Being a Green Mother
Length: 301 pages, standard paperback page size/font
Up next for this series is the book focused on Nature. This was originally the end of the series, before its success lead to Anthony writing another three books, and it shows, but I'm getting ahead of myself. Let's dive right in.
I'd joked a few times in the previous reviews that everything of importance that happens in this series revolves around the Kaftan family, and that gets taken to its logical conclusion here with Orb Kaftan being the protagonist. Unlike with the presentation of Niobe as the protagonist in With a Tangled Skein, it seems like Anthony didn't even try to write Orb as a capable and competent person. I'm not sure how much of her weak and petulant nature was intentional (probably some, given that she was a temperamental brat in With a Tangled Skein and a Shrinking Violet in Wielding a Red Sword), but she's pretty much an immature brat from start to finish.
Granted, it's kind of understandable, given how spoiled she is. The book starts out with her nearly drowning because, as a kid, she'd wandered off into some wilderness in search of a song and ended up trying to play with water sprites despite being unable to swim (which she was fully aware of since she mentioned it explicitly), and when her father shows up to save her, rather than being upset with her for acting so stupidly, he's happy that she'd shown a sign of having his hereditary musical magic. When she heads out on her own in pursuit of the ultimate song, she's given so many magical items by her family that it's less of an exciting journey of discovery and more of a rich kid's pleasure cruise. Now sure, her trip takes a few years and involves heading all the way from Ireland to India in search of the origin of the Gypsies (where she thinks she'll find the ultimate song, because Gypsies are the musical masterminds of this setting), so I'm downplaying it a bit, but there's so little struggle along the way that it almost might as well have all been planned out. The toughest obstacle that she had to overcome was learning to speak Calo, which she accomplished in a matter of weeks while training a blind Gypsy girl to sing, and if I seem dismissive of that accomplishment, it's because the book treats it as being just as much of a footnote as I'm doing now.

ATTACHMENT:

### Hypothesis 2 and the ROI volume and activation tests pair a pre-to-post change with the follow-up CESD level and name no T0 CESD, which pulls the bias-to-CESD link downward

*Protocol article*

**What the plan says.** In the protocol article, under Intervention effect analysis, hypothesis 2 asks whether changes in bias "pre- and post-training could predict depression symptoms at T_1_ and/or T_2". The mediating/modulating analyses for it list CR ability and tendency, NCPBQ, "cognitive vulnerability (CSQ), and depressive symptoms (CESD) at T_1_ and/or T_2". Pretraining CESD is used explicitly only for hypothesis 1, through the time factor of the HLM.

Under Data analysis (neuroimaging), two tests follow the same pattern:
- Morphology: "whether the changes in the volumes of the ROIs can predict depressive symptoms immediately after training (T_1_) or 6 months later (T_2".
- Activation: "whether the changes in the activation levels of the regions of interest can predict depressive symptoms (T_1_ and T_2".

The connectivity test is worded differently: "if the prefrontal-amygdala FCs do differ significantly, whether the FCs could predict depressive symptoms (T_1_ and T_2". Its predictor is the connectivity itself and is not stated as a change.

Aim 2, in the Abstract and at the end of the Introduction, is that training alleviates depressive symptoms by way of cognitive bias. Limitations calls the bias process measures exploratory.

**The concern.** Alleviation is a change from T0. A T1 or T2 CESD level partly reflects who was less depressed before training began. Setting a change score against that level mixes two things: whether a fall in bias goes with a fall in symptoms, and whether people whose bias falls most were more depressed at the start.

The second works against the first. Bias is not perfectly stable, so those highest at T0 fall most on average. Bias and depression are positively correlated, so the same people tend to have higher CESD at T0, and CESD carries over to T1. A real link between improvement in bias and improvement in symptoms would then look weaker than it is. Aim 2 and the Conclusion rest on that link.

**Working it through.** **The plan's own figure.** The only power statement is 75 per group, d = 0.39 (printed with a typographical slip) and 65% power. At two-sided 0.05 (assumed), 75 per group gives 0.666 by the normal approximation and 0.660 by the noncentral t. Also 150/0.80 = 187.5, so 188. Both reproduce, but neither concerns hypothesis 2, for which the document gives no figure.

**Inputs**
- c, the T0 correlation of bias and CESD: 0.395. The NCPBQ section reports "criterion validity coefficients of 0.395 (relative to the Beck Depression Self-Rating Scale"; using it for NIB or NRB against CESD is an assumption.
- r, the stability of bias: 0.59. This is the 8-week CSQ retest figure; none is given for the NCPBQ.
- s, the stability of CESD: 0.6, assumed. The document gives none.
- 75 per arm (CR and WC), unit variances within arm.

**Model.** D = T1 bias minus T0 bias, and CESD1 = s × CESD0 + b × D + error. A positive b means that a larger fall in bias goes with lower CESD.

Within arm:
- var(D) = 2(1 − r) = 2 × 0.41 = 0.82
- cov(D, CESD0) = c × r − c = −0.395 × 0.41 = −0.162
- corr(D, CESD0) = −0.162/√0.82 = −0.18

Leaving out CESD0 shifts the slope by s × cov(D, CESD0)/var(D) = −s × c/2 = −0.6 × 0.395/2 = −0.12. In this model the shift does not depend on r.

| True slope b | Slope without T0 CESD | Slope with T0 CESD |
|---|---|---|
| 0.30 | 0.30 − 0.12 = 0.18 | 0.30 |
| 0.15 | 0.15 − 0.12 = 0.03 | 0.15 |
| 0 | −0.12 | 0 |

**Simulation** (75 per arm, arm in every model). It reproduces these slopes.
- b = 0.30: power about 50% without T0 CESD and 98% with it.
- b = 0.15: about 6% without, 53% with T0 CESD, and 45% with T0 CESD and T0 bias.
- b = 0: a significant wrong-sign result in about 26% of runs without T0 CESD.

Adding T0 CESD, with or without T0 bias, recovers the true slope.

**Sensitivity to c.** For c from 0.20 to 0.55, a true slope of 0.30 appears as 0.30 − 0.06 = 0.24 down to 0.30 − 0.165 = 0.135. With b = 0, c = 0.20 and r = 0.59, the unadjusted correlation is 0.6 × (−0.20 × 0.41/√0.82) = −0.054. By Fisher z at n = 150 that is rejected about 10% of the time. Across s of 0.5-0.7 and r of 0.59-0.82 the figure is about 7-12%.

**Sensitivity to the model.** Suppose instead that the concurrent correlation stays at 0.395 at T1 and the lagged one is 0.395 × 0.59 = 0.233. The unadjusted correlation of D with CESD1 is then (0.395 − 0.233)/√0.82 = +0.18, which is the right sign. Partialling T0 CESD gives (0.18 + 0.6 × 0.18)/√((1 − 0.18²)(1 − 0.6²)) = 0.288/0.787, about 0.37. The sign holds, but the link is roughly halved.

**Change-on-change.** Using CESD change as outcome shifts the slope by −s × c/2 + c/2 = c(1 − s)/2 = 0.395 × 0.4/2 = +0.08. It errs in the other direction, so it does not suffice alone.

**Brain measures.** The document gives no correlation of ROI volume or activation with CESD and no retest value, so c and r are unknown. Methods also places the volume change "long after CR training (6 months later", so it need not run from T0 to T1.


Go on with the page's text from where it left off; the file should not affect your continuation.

Anyway, when she does reach India, there's some overlap with the early parts of Wielding a Red Sword. I think this was the first time in the series where earlier scenes were replayed in detail from another perspective, and it was something of a missed opportunity, because seeing it from Orb's perspective instead of from Mym's added nothing. Well, perhaps that's not entirely true. We do get to see that she was genuinely oblivious to having become pregnant shortly before Mym was taken away, so there's that. It's not much, but it's all the new content that we're going to get in that area.
Oh, also, it turns out that her kid is Orlene, the girl with the ghost marriage who Norton fell in love with in Bearing an Hourglass, because of course this series needs more Kaftan involvement.
Of course, the privileges of her life don't end just because Orb's an adult. When she goes to America to reunite with Luna, she gets set up in a band by Death himself, and with the help of her hereditary magic and the magic harp that Niobe helped her get in her childhood, they become the best damn band in the land, despite consisting of a harpist with a background in Irish and Gypsy folk music, a grunge trio of magical opiate addicts, and a gospel choir girl. Considering that the book repeatedly mentions that Orb's magic is the only reason why they're so good, it's best to just accept it and move on.
The book drags it out a bit longer, but ultimately, Orb starts to learn some snippets of the ultimate song, through which she's able to start assuming some of the magic of Nature. This attracts Satan's attention, and that's when the potential for significant plot spoilers becomes too overbearing for me to say much more.
I've been critical of the climactic conflicts in some of the earlier books of this series, but I'm not sure what to say about this one. On the one hand, it does feel pretty epic and impressive when it's actually going on. On the other hand, the resolution of it is so dumb (in a nutshell, Orb says that she really wants what she wants, and others fix the problem for her) that it's hard to take it seriously in retrospect. The funny thing about it is that the way it plays out is actually rather similar to how the climax went in Wielding a Red Sword, except that Mym was active in being involved with what happened there, whereas Orb basically just cried for someone else to fix her mistakes here. That said, the way that the conclusion played out in this book was actually pretty clever and cool, so as a whole, it was a well-written ending, even if the path to get there left something to be desired.
All in all, despite my criticisms, it was a good book. I wouldn't have liked it as much on its own, but it was a nice capstone to tie together the rest of the series into a satisfying conclusion. In fact, that's part of why I'm hesitant about picking up the remainder of the extended series. It finished in a good spot, and I've seen too many cases of works turning for the worse when they get stretched beyond their natural ending points. Perhaps I'll look into them in the new year, but until then, I'd say that the series did end up being worth reading up to this point, despite getting off to a lackluster start.
Length: 301 pages, standard paperback page size/font